The centre of Grozny the Chechan capital is all brand new as it must have been flattened in the fighting. Despite having once been told never upset a Chechan and their history of fueding, everybody was so helpful and interested wherever we stopped. The kids made you feel like a local hero turning up on these bikes. I’d like to have spent more time there but we needed to get off and head north.

We rattled off a couple of hundred more miles until we got to what looked like a reasonable size town on the map where we thought we’d get a hotel. WRONG, the nearest hotel was a 100 miles away so we thought we’d just rough camp as it was now dark. We rode down some sandy tracks for a few miles looking for a place to camp out of sight of the track but no luck as it was all so flat we couldn’t hide our tents anywhere plus whenever we stopped the palce was infested with flies. Then we saw headlights coming the other way and a very irate Russian started screaming abuse at us so we scarpered quickly.

We went back to the 24 hour petrol station who’d told us “No hotels for 100 miles” I asked if we could put the tents up at the petrol station and got a rather disapproving look, so got down on my knees and did my best to make them understand we we knackered and desperate. This brought a smile to their faces and they relented. tents were up, Ian had his chair and I built a seat out of 2 big rocks and a piece of wood. The petrol station had cold beer and we feasted on chocolate and biscuits much to the amusement of all the customers coming in for fuel that night. This place was also mosquito city so we dosed ourselves in repellant and sat there in our bike gear.

However during the night I got out of the tent for a quick pee. I must have been McDonalds for Mosquito’s and got bitten to death. The clever little buggers must have known man, plus beer means midnight call of nature as in the morning I  found I’d been bitten to death in that short space of time on all the parts I hadn’t covered in repellant the night before when I had clothes on!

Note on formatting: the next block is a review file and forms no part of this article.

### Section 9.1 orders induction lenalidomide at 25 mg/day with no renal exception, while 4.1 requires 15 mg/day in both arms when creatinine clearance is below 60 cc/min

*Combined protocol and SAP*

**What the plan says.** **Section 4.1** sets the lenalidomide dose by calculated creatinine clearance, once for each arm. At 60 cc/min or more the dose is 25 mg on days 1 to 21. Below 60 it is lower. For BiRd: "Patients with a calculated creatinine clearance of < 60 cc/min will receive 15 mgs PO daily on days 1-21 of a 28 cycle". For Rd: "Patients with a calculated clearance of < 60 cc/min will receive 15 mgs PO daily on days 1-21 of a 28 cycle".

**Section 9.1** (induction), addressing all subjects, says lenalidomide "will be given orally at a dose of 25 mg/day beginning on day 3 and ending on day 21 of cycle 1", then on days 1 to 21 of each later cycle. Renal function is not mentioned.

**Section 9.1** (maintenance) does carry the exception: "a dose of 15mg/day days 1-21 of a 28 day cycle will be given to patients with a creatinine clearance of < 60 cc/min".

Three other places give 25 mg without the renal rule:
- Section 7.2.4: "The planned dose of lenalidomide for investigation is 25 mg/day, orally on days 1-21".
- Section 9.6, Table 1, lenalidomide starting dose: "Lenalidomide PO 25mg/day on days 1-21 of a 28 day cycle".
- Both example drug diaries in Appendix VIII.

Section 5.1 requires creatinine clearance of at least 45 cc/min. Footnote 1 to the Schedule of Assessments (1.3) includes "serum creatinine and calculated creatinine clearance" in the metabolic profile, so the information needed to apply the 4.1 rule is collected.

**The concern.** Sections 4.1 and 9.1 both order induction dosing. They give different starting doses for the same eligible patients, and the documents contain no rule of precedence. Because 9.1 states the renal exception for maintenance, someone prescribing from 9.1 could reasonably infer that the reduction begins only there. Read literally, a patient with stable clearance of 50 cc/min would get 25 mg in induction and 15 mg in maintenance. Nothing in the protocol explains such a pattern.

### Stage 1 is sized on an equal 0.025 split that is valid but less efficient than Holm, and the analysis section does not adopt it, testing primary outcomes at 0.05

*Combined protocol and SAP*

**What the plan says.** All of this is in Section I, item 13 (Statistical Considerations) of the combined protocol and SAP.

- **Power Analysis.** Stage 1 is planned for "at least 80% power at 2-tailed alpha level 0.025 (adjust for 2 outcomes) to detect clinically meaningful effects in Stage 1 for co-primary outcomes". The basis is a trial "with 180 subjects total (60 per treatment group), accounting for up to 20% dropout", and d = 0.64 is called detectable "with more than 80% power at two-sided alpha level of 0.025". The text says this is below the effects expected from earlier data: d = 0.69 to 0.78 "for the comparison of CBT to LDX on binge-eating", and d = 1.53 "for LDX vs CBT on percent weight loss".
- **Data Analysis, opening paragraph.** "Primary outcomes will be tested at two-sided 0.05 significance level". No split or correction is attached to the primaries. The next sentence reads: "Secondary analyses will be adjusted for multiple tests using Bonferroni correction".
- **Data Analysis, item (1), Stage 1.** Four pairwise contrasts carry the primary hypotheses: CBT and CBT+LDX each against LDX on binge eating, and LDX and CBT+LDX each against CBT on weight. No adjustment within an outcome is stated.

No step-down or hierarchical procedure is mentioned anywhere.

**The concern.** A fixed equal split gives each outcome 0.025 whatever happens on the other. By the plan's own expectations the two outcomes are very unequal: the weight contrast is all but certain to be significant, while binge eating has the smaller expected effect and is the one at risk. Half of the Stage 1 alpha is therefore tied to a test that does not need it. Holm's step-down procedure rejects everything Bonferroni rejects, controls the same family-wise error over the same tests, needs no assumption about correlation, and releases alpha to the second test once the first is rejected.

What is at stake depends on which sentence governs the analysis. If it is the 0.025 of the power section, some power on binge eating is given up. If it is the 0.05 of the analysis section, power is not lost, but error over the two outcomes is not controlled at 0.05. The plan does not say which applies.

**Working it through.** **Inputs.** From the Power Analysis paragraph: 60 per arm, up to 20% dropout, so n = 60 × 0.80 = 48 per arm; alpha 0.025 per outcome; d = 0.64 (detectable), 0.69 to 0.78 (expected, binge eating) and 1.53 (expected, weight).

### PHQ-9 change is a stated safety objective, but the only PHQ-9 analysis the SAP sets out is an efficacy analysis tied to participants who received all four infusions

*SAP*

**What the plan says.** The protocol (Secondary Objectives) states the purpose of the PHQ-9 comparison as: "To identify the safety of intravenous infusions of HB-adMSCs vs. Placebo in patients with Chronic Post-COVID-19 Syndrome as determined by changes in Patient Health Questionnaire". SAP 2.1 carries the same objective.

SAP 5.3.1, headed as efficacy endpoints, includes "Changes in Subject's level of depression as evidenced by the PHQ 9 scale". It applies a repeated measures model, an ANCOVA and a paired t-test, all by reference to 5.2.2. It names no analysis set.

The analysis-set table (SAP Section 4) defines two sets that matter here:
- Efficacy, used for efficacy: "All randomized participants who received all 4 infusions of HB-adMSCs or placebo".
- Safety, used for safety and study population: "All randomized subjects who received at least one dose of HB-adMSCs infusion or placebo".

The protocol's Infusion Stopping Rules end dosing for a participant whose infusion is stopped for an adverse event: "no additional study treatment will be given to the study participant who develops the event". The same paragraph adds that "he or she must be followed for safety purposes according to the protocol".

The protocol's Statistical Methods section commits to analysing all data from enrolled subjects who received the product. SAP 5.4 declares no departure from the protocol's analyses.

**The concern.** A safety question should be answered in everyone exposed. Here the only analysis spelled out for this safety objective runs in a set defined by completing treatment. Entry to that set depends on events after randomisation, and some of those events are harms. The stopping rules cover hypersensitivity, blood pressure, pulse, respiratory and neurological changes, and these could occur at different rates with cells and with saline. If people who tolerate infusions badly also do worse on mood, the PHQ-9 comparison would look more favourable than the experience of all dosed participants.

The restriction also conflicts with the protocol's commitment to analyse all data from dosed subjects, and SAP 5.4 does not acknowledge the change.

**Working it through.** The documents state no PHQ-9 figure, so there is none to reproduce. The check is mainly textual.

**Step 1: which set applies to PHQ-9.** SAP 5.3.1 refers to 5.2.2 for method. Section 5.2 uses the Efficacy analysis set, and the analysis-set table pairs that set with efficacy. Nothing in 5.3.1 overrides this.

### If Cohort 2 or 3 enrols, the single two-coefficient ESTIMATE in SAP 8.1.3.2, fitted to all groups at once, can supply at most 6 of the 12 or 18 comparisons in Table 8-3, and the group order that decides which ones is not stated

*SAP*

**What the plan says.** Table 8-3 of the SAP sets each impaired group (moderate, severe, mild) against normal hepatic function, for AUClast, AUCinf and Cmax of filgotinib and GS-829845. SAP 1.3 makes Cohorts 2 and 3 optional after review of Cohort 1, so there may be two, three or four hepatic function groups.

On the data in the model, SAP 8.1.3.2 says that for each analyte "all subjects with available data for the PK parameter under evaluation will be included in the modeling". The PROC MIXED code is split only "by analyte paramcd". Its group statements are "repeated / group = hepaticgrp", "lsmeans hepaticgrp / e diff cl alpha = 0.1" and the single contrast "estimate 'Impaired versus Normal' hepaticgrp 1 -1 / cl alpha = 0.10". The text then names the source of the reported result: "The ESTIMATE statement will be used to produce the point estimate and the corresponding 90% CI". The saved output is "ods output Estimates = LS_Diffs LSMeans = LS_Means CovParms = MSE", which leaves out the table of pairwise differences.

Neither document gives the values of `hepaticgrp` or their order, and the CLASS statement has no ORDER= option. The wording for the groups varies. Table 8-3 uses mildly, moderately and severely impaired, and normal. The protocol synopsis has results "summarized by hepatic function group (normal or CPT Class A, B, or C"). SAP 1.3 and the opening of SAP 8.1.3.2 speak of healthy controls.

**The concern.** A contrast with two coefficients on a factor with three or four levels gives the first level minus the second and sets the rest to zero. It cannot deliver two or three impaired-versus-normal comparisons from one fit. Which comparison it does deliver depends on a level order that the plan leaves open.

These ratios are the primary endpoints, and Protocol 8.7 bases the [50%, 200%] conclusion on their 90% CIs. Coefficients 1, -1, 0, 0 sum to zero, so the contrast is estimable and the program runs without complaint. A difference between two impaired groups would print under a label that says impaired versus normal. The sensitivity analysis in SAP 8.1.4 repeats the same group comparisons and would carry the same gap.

The next morning we thought we’d have a look down the sandy tracks we’d ridden the night before and found out the reason for Mr Angry last night. There were signs up, in fact the only signs we’d seen anywhere in English as well as Russian saying “Keep Out, Restricted Secuirty Zone”   I’m sure that would have gone down great if we had camped there and would have resulted in a visit from the police or worse.

It was baking hot again across the dusty arid plain and topped 40c. Look here Mother Russia, I’m from Manchester so I’m not used to sunshine and more than a tepid 15c.  I felt like I was sat in a giant micro wave oven on full power with the school bully kicking sand in my face scratching away at a million mossie bites. Suddenly watching Ewan and Charley doing it on TV was more appealing than the real thing. I love a good whinge, anyway this is living the dream. The dream got an awful lot better when we got to the big city of Astrakahn and checked into a lovely air conditioned hotel where we could scrub up and wash some clothes.

It was here that we met up with Jamie from Bike magazine for another night of frivolity and the picture of the giant mixed grill.

The next morning we had breakfast at a very leisurely 9.30 then came out to be accosted by idiot number 2 of the trip. A very drunken Russian bear who dwarfed Ian and myself put together who was necking vodka like it was his last day.

“Come here my friend” he said in English, gave me a huge bear hug, crushing hand shake and a slap round the back that almost snapped my spine.

“Are you German?” No “Good I don’t like Germans” he said  Hmm I won’t ell him my mum was Geramn then

“Are you American?” No “Good I don’t like Americans” he said.

“English……and how many people did you lose in the war and do you know how many Russians died in the war?”

The bar man rolled his eyes and shook his head behind Boris the angry bears back.

I explained I had my hair to do and a manicure appointment and Ian and myslef beat a hasty retreat as this conversation was going nowhere but trouble.

When we came back down later the barman told us Boris wasn’t a resident and that he’d called in for a few more drinks, then driven off even though he could barely stand!

Suffice to say that he is only the second objectionable person we’ve met so far and the vast majority of people have been incredibly tolerant of our lack of multiple languages and amazingly friendly.

Time to get off to Kazakhstan and cross the wierd and wonderful floating metal bridge over the mighty Volga river. Borat here we come.